By Amy Shipley
Washington Post Staff Writer
Saturday, September 1, 2007
OSAKA, Japan, Sept. 1 -- Anointed track and field's "glamorous queen" by a British newspaper, U.S. sprinter Sanya Richards said this summer she wanted to become the next Marion Jones. She eyed multiple Olympic gold medals, including in the 200 meters, a relatively new event for her and the specialty of her more unassuming U.S. teammate Allyson Felix.
Felix, the reigning 200 world champion and Olympic silver medal winner, didn't appreciate the overtime worked by Richards's active public-relations machine. Her agent described her as miffed. A minister's daughter who aspires to be a schoolteacher like her mother, Felix put it more delicately, saying she was motivated.
In the 200 final at the 11th IAAF World Track and Field Championships on Friday night, Felix used speed to make her case for being the real queen of the track. As Richards finished in fifth place, Felix defended her title -- and her turf -- with a crushing victory in 21.81 seconds, the fastest time run in the event in eight years. Her .53 of a second margin of victory over Jamaica's Veronica Campbell also was the largest in an Olympic or world championship 200 in 59 years.
"This one was really special," Felix said.
The victory in hand, Felix turned the tables and said she was considering turning her attention more fully to the 400, Richards's specialty, upping the ante on their growing rivalry and raising the possibility that both she and Richards would chase a 200-400 double at the 2008 Summer Games.
You thought Tonya vs. Nancy was compelling? Or Mo vs. Mike?
The race to Beijing is on between Felix and Richards.
"There's another sheriff in town, and her name is Allyson Felix," said her agent, Renaldo Nehemiah. "The two of them can bring the 400 to the forefront like has never been seen before."
As Richards, the American record holder in the 400, immersed herself in conquering the 200 this summer, Felix decided to experiment with the 400 and ended up with three victories on the international track circuit. She ran a personal best of 49.70 in Stockholm, then approached Nehemiah, he recalled, while on a transport bus after the race and declared, "I can beat her."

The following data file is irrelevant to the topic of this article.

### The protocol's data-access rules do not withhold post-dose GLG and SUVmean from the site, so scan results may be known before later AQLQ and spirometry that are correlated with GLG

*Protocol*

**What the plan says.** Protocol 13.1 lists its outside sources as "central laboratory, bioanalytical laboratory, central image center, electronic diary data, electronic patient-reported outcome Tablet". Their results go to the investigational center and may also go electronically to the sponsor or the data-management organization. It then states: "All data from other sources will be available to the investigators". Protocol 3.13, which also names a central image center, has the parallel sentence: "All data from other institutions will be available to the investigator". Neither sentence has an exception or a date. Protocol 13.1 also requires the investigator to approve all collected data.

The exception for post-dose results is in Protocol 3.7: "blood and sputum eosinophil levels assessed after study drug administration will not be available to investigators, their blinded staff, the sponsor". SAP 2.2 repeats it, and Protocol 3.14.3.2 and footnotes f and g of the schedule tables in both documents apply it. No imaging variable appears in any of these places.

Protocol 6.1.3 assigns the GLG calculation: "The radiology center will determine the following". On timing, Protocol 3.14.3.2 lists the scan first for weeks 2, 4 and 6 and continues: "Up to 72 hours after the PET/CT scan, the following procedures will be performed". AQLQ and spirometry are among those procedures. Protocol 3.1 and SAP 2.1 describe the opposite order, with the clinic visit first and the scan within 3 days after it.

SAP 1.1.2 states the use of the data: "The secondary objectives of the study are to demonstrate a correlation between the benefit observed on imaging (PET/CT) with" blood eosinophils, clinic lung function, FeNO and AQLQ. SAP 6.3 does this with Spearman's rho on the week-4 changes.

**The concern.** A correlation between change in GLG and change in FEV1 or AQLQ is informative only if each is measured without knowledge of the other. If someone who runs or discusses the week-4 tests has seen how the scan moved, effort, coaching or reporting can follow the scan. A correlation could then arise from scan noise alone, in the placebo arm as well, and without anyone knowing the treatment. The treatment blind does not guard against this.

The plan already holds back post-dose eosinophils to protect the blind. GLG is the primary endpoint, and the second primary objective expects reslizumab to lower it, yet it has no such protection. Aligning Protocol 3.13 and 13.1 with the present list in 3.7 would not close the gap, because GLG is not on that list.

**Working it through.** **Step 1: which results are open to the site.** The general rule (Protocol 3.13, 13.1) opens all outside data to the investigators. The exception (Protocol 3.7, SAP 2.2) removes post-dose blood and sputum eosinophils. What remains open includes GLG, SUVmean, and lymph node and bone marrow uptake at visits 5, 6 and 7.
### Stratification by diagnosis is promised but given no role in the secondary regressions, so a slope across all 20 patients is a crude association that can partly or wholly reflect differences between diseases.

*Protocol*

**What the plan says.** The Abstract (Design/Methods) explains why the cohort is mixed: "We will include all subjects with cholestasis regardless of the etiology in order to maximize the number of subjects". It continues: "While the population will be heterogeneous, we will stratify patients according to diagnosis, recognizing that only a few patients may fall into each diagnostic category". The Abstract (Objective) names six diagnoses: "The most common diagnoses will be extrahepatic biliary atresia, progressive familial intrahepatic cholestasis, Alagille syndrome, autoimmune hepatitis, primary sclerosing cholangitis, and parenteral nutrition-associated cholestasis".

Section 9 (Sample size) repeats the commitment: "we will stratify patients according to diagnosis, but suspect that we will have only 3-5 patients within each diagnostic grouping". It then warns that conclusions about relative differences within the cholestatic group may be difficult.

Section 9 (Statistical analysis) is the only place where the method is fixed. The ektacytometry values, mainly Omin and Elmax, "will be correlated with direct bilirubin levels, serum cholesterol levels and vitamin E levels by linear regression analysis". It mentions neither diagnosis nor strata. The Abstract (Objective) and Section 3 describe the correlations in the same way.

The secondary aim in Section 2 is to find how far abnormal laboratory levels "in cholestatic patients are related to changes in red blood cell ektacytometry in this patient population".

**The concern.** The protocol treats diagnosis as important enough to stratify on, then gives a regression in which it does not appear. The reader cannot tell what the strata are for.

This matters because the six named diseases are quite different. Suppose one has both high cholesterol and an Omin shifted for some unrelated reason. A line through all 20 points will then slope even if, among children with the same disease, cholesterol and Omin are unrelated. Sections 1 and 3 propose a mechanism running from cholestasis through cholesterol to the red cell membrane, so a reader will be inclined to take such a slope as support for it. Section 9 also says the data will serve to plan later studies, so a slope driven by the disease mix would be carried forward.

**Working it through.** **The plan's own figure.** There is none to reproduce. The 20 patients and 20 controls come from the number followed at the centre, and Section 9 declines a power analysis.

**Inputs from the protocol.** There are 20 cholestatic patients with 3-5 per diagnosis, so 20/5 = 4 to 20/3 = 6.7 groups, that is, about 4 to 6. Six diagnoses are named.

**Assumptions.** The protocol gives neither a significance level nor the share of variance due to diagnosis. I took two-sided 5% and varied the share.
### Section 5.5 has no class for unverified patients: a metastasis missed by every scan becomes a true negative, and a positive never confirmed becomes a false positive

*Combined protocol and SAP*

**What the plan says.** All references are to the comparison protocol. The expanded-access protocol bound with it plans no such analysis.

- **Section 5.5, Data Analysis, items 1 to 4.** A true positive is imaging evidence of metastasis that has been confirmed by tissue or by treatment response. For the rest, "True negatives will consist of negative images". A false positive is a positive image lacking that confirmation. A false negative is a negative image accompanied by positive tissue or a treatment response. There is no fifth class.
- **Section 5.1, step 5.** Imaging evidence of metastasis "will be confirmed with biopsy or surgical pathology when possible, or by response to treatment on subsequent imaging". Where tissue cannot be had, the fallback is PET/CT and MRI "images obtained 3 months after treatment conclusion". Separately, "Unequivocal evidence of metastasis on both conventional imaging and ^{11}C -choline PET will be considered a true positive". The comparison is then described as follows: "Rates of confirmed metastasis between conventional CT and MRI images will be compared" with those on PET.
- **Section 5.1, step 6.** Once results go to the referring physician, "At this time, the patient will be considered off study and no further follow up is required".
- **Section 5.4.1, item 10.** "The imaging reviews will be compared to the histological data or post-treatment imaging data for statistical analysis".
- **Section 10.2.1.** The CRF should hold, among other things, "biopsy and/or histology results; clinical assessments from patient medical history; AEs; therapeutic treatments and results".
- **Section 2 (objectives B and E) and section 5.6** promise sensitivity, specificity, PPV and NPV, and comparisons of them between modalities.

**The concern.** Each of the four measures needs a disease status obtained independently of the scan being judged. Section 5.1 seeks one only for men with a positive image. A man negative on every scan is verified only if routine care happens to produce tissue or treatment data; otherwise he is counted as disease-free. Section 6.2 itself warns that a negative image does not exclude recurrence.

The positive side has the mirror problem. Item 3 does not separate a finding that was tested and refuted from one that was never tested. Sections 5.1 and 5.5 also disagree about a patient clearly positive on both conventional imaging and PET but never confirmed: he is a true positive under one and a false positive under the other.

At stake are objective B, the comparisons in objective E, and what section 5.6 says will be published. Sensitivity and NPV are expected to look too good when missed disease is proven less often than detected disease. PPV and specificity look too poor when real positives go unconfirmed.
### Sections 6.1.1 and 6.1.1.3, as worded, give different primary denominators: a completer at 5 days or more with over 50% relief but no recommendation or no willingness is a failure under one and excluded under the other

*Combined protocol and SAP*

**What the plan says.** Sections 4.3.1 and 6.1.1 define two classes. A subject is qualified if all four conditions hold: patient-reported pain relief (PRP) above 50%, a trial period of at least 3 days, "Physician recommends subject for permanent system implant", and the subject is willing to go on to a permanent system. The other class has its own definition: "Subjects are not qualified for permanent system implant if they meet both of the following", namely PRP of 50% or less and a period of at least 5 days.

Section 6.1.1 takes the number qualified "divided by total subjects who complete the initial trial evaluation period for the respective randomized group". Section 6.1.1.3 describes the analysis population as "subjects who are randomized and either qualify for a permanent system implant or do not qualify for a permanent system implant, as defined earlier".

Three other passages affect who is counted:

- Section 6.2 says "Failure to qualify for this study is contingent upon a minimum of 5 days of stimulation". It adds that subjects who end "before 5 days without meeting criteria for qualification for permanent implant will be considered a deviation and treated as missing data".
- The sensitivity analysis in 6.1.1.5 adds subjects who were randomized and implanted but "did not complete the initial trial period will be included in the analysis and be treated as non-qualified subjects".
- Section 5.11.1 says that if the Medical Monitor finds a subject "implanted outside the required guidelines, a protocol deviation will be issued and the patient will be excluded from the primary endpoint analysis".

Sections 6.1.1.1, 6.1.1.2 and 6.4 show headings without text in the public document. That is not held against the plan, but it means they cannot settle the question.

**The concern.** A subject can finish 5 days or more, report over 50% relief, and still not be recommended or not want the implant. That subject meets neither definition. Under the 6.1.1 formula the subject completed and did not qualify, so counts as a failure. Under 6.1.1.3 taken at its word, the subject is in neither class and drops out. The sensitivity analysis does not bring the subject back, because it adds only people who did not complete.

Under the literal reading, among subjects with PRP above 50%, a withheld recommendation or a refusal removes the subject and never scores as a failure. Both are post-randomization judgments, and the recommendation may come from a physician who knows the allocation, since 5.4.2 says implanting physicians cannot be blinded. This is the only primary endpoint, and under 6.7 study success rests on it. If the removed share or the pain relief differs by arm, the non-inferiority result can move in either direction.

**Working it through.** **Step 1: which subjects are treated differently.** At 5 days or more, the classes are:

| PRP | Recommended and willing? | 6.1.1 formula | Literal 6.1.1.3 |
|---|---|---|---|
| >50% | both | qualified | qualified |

That was as close to trash-talking as Nehemiah had ever heard from Felix.
"She's come of age this summer, this year," he said. "She's been far more assertive about what she wants to accomplish."
Felix and Richards have little in common other than age and exceptional talent. Felix, who turns 22 in November, has won headlines for her speed since her days as a high school sensation in Los Angeles. Back then, teammates called her "chicken legs." She is friendly but never veers into self-promotion, perhaps uncomfortable with the concept or too focused on her training under Bob Kersee to try to develop something as intangible as her image.
A part-time model, Richards, 22, seems to attract cameras. A brilliant season last summer -- during which she built an 18-race winning streak in the 400 -- pushed her into prominence and Richards, who is represented by her mother, took advantage, even pitching a reality series to MTV that would feature her and her boyfriend Aaron Ross, a cornerback out of the University of Texas who was the New York Giants' first-round pick in April.
Nehemiah said the extraordinary attention on Richards affected Felix.
"When you are kind of getting overlooked and people are talking about everybody else and you're still the best in the world . . . it's both insulting and its motivating," he said.
Added Nehemiah: "You have to be careful what you wish for. You want to be on covers [of magazines], you want all these things, but you have to stay focused. I'm not saying Sanya's not focused, but at the same time, those things detract from what you do."
Richards, who expressed sharp disappointment immediately after the race, took exception to Nehemiah's comments when told of them later, saying she suspected she struggled in the 200 because of the multiple rounds and fatigue induced by Behcet's Syndrome, disease of the joints and blood vessels with which she was diagnosed this spring. At about that time, Richards incomprehensibly finished fourth in the 400 at the U.S. championships, preventing her from competing in her specialty here.
"I had a phenomenal season last year, and all the things I got were as a result of that," she said Saturday morning. "I definitely didn't take on more than I could handle. My training came first."
She called Felix a "great competitor" and said she hoped there were no "sour grapes" between her and Nehemiah or Felix. She also said she looked forward to attempting the 200-400 double next year, but would have to work out her health issues first.
"As long as I'm healthy, I know I will be ready to win an Olympic gold medal," she said.
By the time Felix and Richards arrived here, no female sprinter in the 100 or 200 had established herself as the woman to beat and U.S. officials weren't sure who would prove to be the fittest and fastest. Though American Lauryn Williams claimed the silver in the 100 final, the time was slow, leaving the door open for Felix or Richards to be the dominant sprinter among the U.S. women.
It was Felix, whose previous personal best was 22.11, who burst through.
"I've been at 22 seconds for as long as I can remember," she said. "To finally work so hard this year after a not-so-great last year, and to win the title at the same time is definitely special."